Italy Makes Climate Change Education Mandatory As Rising Sea Levels Destroy Venice

Published on November 13, 2019

Venice has seen its worst flooding in 50 years after a surprisingly high tide left the landmark city in disarray on Wednesday. Local politicians have called for the city to be placed in a state of emergency after the floods brought about record-breaking damage and the death of one elderly man, CNN reports. The flooding comes at an interesting time for Italy, as the European country announced this month that it would make climate change education mandatory for all students starting in 2020.

Italy’s Students Are Its Future

Italy’s announcement that it would be making climate change education a priority comes at a good time. As the United States officially exited the Paris Agreement earlier this month, the pressure is on for world leaders to make sustainability a priority as soon as possible.

Students in Italy’s schools can expect to see 33 hours of curriculum on climate change added to the syllabus starting in September of this year. Students between the ages of 6 and 19 (roughly the equivalent of kindergarten through 12th grade) will be taught about climate change and its impact, as well as how to combat the issue as much as possible.

Teachers will spend the next couple of months learning about the subject before it gets added to the curriculum. Italy has been leading the initiative to push its children to learn about climate change. In September, its education minister Lorenzo Fioramonti encouraged students to skip school and attend the global climate strike. Fioramonti also pushed teachers and schools to give kids an excused absence if they were in attendance of the climate strikes, urging the importance of taking climate change seriously.

Venice Suffers In Wake of Climate Change

In places like Venice, the effects of climate change are much more noticeable. Rising sea levels have threatened the historical city for years now, as it was built to sit above the sea and flow with the canals that connect its ancient buildings. Just a few inches in rising water levels can be devastating as the water levels creep into the lower floors of Venice’s old buildings.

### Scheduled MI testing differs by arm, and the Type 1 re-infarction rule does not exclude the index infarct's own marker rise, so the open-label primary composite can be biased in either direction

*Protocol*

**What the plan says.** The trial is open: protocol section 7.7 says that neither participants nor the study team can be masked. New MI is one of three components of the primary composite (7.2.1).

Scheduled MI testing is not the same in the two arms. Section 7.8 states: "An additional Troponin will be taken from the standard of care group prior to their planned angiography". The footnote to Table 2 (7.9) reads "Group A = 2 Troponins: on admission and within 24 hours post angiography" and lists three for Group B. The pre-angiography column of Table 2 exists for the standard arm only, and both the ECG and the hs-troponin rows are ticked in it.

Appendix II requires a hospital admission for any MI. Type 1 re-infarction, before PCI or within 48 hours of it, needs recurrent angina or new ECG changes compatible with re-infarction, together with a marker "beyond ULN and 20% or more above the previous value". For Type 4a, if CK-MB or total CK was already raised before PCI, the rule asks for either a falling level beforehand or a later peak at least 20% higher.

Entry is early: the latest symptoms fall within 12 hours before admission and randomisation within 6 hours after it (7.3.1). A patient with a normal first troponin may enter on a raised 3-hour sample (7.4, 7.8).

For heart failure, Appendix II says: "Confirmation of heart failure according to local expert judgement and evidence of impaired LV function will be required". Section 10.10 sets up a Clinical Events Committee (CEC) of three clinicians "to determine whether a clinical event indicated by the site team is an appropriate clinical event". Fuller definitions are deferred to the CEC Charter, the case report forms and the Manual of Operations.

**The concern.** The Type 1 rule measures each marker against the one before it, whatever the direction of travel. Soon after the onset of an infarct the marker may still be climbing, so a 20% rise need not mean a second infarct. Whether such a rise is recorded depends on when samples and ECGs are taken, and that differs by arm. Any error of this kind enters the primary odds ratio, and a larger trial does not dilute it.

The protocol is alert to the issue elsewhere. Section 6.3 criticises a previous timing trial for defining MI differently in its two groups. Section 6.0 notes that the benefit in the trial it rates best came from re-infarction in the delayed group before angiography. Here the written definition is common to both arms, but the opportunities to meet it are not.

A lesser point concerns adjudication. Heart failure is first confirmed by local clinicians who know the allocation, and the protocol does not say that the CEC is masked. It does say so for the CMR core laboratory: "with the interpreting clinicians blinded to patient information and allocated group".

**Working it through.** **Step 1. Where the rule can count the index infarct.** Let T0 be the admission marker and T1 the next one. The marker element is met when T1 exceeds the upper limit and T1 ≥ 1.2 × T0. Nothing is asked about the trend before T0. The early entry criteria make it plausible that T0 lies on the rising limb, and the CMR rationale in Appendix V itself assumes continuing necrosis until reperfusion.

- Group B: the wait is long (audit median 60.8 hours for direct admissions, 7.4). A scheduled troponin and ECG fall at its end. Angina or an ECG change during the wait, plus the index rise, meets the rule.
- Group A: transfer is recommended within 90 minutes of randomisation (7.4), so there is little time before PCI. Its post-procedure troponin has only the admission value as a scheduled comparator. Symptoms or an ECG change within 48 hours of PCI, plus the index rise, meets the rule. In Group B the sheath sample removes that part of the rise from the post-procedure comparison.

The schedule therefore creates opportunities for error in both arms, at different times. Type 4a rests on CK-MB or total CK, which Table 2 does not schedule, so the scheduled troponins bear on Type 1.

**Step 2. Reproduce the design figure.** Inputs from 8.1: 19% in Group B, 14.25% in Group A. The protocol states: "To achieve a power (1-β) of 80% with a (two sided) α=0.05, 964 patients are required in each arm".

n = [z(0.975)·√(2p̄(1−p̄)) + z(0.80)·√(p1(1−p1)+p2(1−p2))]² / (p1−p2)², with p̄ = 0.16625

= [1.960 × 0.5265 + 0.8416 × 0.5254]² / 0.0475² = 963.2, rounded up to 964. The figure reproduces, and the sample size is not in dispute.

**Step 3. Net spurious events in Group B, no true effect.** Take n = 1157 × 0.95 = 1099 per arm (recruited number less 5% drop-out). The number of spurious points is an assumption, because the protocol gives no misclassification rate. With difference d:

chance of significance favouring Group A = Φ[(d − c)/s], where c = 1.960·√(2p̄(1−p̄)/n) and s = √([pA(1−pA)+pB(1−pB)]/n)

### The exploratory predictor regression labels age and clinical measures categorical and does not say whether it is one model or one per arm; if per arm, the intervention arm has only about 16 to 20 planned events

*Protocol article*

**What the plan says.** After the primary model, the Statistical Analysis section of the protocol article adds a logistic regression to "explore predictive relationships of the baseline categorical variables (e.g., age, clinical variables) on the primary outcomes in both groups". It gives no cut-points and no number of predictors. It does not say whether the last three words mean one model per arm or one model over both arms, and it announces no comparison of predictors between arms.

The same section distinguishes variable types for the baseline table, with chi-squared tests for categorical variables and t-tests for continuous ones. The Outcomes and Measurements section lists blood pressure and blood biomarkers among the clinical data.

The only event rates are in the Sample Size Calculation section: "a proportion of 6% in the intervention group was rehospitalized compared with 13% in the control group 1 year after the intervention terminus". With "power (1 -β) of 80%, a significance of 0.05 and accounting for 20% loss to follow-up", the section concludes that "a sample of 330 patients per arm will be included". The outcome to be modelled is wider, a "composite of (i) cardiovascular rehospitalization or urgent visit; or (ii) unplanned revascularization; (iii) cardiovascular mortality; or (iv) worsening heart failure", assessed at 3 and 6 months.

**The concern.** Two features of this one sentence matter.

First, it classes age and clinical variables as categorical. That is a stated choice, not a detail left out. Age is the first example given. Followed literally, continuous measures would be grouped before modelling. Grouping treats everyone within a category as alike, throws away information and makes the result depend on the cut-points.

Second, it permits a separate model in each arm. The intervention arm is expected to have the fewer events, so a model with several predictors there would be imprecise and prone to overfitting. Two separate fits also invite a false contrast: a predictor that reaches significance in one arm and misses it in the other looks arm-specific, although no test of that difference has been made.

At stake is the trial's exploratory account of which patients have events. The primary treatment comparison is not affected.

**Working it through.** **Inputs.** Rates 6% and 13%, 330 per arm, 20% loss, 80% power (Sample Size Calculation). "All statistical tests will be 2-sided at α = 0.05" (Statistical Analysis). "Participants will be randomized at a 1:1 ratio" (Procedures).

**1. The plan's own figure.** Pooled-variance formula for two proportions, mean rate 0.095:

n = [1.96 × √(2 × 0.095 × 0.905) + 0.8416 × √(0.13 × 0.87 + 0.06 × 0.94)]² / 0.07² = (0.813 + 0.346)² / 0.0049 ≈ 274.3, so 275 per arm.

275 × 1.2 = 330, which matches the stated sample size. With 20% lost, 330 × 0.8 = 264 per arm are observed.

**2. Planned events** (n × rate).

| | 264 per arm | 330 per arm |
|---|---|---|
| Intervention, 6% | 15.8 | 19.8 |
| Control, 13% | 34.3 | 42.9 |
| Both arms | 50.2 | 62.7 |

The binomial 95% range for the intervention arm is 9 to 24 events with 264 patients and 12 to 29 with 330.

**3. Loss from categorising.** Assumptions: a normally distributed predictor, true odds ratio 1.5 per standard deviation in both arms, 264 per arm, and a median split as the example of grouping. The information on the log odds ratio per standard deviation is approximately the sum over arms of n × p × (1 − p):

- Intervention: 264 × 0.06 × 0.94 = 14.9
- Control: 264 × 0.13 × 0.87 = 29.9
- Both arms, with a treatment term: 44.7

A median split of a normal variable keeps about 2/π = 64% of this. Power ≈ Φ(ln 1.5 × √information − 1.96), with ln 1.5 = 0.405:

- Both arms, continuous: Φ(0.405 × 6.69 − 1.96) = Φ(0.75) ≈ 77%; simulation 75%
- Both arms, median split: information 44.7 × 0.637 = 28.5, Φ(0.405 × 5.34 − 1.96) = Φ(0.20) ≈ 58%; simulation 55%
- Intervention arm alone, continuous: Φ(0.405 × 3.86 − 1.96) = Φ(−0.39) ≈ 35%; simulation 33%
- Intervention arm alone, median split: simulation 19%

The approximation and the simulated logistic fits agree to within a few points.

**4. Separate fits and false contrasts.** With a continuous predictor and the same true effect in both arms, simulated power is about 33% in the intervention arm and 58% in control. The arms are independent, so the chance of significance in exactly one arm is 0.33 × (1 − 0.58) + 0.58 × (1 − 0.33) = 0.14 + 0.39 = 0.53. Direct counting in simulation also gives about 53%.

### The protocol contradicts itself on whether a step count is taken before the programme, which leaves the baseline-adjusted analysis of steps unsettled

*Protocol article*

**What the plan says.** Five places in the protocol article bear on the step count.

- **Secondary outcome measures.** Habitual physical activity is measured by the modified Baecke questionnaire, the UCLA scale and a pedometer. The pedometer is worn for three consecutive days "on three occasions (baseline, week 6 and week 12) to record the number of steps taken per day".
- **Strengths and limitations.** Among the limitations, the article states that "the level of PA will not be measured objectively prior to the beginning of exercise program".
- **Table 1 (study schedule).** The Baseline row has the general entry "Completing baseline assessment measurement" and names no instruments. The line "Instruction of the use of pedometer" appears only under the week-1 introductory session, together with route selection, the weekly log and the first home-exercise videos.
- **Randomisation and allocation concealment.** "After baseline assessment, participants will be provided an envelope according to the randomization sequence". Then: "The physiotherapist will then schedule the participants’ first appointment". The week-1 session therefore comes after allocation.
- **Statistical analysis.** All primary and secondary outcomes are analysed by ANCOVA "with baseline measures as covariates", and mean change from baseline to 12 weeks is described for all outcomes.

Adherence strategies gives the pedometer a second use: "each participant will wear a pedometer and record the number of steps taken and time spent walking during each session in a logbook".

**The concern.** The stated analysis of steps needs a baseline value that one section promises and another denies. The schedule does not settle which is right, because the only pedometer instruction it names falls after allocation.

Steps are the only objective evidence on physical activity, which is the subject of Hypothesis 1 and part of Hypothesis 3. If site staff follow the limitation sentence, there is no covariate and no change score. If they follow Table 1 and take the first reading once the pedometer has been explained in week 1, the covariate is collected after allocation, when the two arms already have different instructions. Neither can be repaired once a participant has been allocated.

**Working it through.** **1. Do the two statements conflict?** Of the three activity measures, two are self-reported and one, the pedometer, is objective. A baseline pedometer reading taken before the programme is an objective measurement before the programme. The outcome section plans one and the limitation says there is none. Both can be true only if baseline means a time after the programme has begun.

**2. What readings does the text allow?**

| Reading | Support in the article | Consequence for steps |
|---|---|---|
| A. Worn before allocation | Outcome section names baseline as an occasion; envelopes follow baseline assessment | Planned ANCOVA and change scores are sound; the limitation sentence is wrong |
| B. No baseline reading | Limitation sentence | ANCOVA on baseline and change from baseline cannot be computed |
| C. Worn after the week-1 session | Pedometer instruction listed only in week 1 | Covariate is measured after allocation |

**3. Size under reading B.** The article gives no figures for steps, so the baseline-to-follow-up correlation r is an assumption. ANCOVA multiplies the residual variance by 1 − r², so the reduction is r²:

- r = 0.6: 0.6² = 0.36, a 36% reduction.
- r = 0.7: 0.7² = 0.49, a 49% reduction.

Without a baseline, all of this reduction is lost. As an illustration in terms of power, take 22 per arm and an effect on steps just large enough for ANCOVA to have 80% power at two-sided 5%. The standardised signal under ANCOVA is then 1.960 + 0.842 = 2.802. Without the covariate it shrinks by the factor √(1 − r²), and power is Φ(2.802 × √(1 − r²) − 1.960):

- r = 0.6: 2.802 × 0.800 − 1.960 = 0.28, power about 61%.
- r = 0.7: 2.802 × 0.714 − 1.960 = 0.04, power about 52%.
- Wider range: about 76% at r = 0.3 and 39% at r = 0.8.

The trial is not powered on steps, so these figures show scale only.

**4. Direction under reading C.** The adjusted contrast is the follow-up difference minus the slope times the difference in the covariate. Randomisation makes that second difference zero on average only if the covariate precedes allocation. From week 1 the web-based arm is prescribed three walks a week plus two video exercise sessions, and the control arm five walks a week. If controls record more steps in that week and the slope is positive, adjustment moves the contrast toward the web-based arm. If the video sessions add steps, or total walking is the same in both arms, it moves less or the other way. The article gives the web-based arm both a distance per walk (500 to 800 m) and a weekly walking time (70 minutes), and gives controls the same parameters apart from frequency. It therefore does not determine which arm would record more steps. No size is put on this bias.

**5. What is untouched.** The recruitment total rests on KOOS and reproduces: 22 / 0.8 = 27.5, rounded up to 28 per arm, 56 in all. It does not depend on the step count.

A particularly high tide, like the one experienced on Wednesday, means major devastation for a city at risk of becoming a “real life” version of Atlantis already. The flooding that resulted from the high tide caused more than 85% of the city to be submerged in water. Venice’s mayor, Luigi Brugnaro, said the city’s flooding is a direct result of rising sea levels in relation to climate change.

Climate Change Means Devastation For Many Coastal Cities

Waves of ocean water flood through St. Mark’s Square as local shop keepers toss buckets of water out of their windows. The city’s people trudge through knee-deep waters in the city’s streets, while others frantically try to save antiquities located within some of the historical city’s oldest landmarks.

Strong winds on the coast brought in high tides that flooded the city through the night on Tuesday and into early Wednesday. Venice has slowly been “sinking” as water levels have risen significantly in the last couple of decades. Flooding at this level has not been recorded since 1966, but could become more frequent as polar ice caps see increased melting rates.

Flooding like this is tragic for historical cities like Venice that have been home to cultural and religious landmarks for centuries. But in cities like New York—where lower Manhattan’s financial district represents one of the world’s most important economical hubs—the effects of a rising sea level could mean devastation on the world’s economy.

Julia Sachs is a former Managing Editor at Grit Daily. She covers technology, social media and disinformation. She is based in Utah and before the pandemic she liked to travel.

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